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Geometry and Mathematical Physics

∙ Integrable systems in relation with differential, algebraic and symplectic geometry, as well as with the theory of random matrices, special functions and nonlinear waves, Frobenius manifolds • Deformation theory, moduli spaces of sheaves and of curves, in relation with supersymmetric gauge theories, strings, Gromov-Witten invariants, orbifolds and automorphisms
• Quantum groups, noncommutative Riemannian and spin geometry, applications to models in mathematical physics
• Mathematical methods of quantum mechanics
• Mathematical aspects of quantum Field Theory and String 
• Symplectic geometry, sub-riemannian geometry

• Geometry of quantum fields and strings

Standard and less standard asymptotic methods

  In every branch of mathematics, one is sometimes confronted with the problem of evaluating an infinite sum numerically and trying to guess its exact value, or of recognizing the precise asymptotic law of  formation of a sequence of numbers {A_n} of which one knows, for  instance, the first couple of hundred values.  The course will tell a number of ways to study both problems, some relatively standard (like the Euler-Maclaurin formula and its variants) and some much  less so, with lots of examples.   Here are three typical examples: 1.

Introduction to Topological Recursion theory and moduli spaces of curves

Topological Recursion (TR) can be thought as a universal procedure, or algorithm, to generate solutions of enumerative geometric problems related directly or indirectly to moduli spaces of curves. 
 - the input is the so-called spectral curve (think e.g. an algebraic curve with two particular meromorphic functions on it), 
 - the output is an infinite list of numbers (think e.g. Gromov-Witten invariants of some kind).

Noncommutative Geometry: Banach and C∗-algebras + Selected topics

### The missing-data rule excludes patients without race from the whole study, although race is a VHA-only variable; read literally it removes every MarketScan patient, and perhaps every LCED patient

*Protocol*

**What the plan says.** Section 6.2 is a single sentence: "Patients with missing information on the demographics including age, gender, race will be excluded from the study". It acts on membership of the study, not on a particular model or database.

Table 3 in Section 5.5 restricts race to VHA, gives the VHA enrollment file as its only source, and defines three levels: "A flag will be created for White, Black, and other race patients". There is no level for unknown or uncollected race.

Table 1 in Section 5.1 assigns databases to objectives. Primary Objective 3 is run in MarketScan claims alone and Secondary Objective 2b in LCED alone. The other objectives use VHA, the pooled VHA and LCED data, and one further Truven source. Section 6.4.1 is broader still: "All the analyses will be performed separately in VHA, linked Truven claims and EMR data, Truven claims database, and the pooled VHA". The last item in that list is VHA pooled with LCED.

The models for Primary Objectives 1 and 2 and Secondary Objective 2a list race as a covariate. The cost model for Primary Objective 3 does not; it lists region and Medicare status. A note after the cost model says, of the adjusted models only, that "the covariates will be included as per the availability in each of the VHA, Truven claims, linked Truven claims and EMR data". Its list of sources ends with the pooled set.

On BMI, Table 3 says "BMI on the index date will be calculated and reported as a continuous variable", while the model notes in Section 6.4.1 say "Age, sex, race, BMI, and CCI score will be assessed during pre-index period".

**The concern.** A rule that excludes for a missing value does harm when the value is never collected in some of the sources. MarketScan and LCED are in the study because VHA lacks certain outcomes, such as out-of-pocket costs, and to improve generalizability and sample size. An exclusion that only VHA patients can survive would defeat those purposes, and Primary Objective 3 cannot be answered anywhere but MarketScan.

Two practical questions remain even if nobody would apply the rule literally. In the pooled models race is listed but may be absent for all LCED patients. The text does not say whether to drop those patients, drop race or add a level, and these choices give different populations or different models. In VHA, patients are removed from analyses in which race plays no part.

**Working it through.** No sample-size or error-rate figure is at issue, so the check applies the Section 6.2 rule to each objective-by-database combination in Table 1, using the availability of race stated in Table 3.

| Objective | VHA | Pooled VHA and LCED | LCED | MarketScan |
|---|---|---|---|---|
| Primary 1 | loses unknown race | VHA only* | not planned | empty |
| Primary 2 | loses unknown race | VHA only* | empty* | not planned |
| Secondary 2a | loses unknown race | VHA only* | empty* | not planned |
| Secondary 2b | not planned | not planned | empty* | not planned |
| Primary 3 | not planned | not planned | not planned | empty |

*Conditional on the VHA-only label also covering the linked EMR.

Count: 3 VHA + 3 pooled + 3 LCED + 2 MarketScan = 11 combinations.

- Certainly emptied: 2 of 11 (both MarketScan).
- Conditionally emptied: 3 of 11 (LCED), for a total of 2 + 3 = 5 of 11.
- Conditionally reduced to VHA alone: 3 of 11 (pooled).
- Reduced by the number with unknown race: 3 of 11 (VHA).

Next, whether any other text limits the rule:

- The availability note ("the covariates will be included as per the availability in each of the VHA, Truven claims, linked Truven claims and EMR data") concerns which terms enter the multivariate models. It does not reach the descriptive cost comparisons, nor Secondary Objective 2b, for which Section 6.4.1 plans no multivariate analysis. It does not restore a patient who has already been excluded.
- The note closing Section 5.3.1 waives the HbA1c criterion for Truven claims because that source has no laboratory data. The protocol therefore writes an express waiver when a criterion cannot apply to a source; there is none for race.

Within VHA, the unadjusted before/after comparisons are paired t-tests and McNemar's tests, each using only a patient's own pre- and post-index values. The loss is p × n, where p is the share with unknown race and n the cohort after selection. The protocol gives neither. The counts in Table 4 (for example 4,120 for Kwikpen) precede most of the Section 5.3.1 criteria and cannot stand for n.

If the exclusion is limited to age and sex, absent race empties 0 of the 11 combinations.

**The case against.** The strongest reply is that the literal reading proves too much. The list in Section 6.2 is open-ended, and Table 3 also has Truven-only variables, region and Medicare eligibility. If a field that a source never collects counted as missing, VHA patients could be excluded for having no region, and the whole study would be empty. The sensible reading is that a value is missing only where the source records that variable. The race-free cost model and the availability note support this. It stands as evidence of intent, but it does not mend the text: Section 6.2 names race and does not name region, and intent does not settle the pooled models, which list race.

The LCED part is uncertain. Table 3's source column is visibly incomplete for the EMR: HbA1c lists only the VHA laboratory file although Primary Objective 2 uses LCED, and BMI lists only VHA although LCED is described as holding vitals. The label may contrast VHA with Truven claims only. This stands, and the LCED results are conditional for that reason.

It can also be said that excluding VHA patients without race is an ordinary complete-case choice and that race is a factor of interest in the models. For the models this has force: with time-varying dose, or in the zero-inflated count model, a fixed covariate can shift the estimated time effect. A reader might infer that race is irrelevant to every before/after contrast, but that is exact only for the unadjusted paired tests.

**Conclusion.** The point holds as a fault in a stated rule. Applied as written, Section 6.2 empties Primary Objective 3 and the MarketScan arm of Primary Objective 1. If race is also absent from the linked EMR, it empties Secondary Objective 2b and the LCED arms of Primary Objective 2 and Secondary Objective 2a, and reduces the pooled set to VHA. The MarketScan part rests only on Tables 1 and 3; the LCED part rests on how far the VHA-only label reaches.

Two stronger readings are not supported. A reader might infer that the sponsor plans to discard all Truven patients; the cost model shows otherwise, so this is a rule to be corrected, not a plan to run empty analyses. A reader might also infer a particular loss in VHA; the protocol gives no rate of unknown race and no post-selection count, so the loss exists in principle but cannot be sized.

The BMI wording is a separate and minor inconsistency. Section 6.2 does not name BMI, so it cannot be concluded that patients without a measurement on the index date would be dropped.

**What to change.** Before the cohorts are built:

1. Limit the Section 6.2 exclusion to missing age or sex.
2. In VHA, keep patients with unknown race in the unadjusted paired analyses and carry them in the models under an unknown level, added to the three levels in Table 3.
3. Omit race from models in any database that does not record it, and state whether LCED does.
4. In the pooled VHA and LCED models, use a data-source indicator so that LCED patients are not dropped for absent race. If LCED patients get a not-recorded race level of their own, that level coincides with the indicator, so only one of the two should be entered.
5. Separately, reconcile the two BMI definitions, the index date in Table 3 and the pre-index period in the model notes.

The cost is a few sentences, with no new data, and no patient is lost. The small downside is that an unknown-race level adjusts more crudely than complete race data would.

The first part of the course will supply some basic materials in functional analysis that are frequently used in noncommutative geometry. More details can be found in the attached syllabus.

The lectures will be streamed via Teams with the same link ( Tuesday and Thursday 11-13 weekly, the last one is the week of Oct 25):

Riemann surfaces and integrable systems

  1. Riemann surfaces: definitions and examples
  2. Holomorphic and meromorphic functions on Riemann surface
  3. Compact Riemann surface: genus, monodromy, homology
  4. Differentials on Riemann surface and integration
    • Riemann bilinear relation
    • Jacobi variety and Abel theorem
    • Divisors and Riemann-Roch theorem
  5. Jacobi inversion problem and theta functions
  6. Integrable systems: the Toda Lattice with periodic boundary conditions
    • Integrable systems with random initial data and connection with the theory of random ma

Point processes and random measures

The course will give an elementary introduction to random measures. The key example will be point processes of random matrix theory, especially determinantal and pfaffian point processes. Connections with ergodic theory, asymptotic combinatorics, harmonic analysis on infinite-dimensional homogeneous spaces will be emphasized.

Volterra series, shuffles and permutations

Volterra series are universal asymptotic expansions of solutions of well-posed evolution equations. These series have rich algebraic and combinatorial structures which we will focus on. The mentioned structures are all related to the combinatorial analysis of words, trees and permutations.

Introduction to the constructive renormalization group for Fermionic theories

In this course I will present a set of techniques which make it
possible to rigorously implement the renormalization group for several
euclidean Fermionic field theories and related models in equilibrium
statistical physics (such as planar Ising and dimer models).  This will
mainly be illustrated with the example of the planar Ising universality

Moment maps in differential geometry

:This course aims to show that many PDEs studied in differential geometry can be considered as moment map equations for some infinite-dimensional group action. This point of view gives a unifying perspective for the study of various problems and can provide important insights by establishing a parallel with known phenomena in finite dimensions. We will be most interested in explaining a formal connection between the existence of solutions to PDEs of geometric interest and algebraic stability conditions, along the lines of the Kempf-Ness Theorem.

Discrete Integrable Systems

This course aims to introduce students to the topic of discrete integrable systems.


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